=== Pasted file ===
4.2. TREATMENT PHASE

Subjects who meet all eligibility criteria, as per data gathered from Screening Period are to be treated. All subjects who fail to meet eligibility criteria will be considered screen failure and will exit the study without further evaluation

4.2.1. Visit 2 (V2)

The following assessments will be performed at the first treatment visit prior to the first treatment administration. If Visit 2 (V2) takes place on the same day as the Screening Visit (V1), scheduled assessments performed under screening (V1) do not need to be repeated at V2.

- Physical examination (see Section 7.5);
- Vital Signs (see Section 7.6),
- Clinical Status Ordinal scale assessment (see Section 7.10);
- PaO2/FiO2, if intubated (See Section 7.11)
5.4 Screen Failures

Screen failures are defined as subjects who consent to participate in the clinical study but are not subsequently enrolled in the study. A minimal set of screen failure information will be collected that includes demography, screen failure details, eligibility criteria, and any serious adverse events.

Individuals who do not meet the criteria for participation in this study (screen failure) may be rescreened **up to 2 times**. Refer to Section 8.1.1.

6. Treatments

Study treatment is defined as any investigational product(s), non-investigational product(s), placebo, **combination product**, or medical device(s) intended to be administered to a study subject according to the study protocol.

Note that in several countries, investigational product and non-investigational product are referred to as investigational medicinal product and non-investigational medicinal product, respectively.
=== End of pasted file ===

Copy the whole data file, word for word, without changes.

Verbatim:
4.2. TREATMENT PHASE

Subjects who meet all eligibility criteria, as per data gathered from Screening Period are to be treated. All subjects who fail to meet eligibility criteria will be considered screen failure and will exit the study without further evaluation

4.2.1. Visit 2 (V2)

The following assessments will be performed at the first treatment visit prior to the first treatment administration. If Visit 2 (V2) takes place on the same day as the Screening Visit (V1), scheduled assessments performed under screening (V1) do not need to be repeated at V2.

- Physical examination (see Section 7.5);
- Vital Signs (see Section 7.6),
- Clinical Status Ordinal scale assessment (see Section 7.10);
- PaO2/FiO2, if intubated (See Section 7.11)
5.4 Screen Failures

Screen failures are defined as subjects who consent to participate in the clinical study but are not subsequently enrolled in the study. A minimal set of screen failure information will be collected that includes demography, screen failure details, eligibility criteria, and any serious adverse events.

Individuals who do not meet the criteria for participation in this study (screen failure) may be rescreened **up to 2 times**. Refer to Section 8.1.1.

6. Treatments

Study treatment is defined as any investigational product(s), non-investigational product(s), placebo, **combination product**, or medical device(s) intended to be administered to a study subject according to the study protocol.

Note that in several countries, investigational product and non-investigational product are referred to as investigational medicinal product and non-investigational medicinal product, respectively.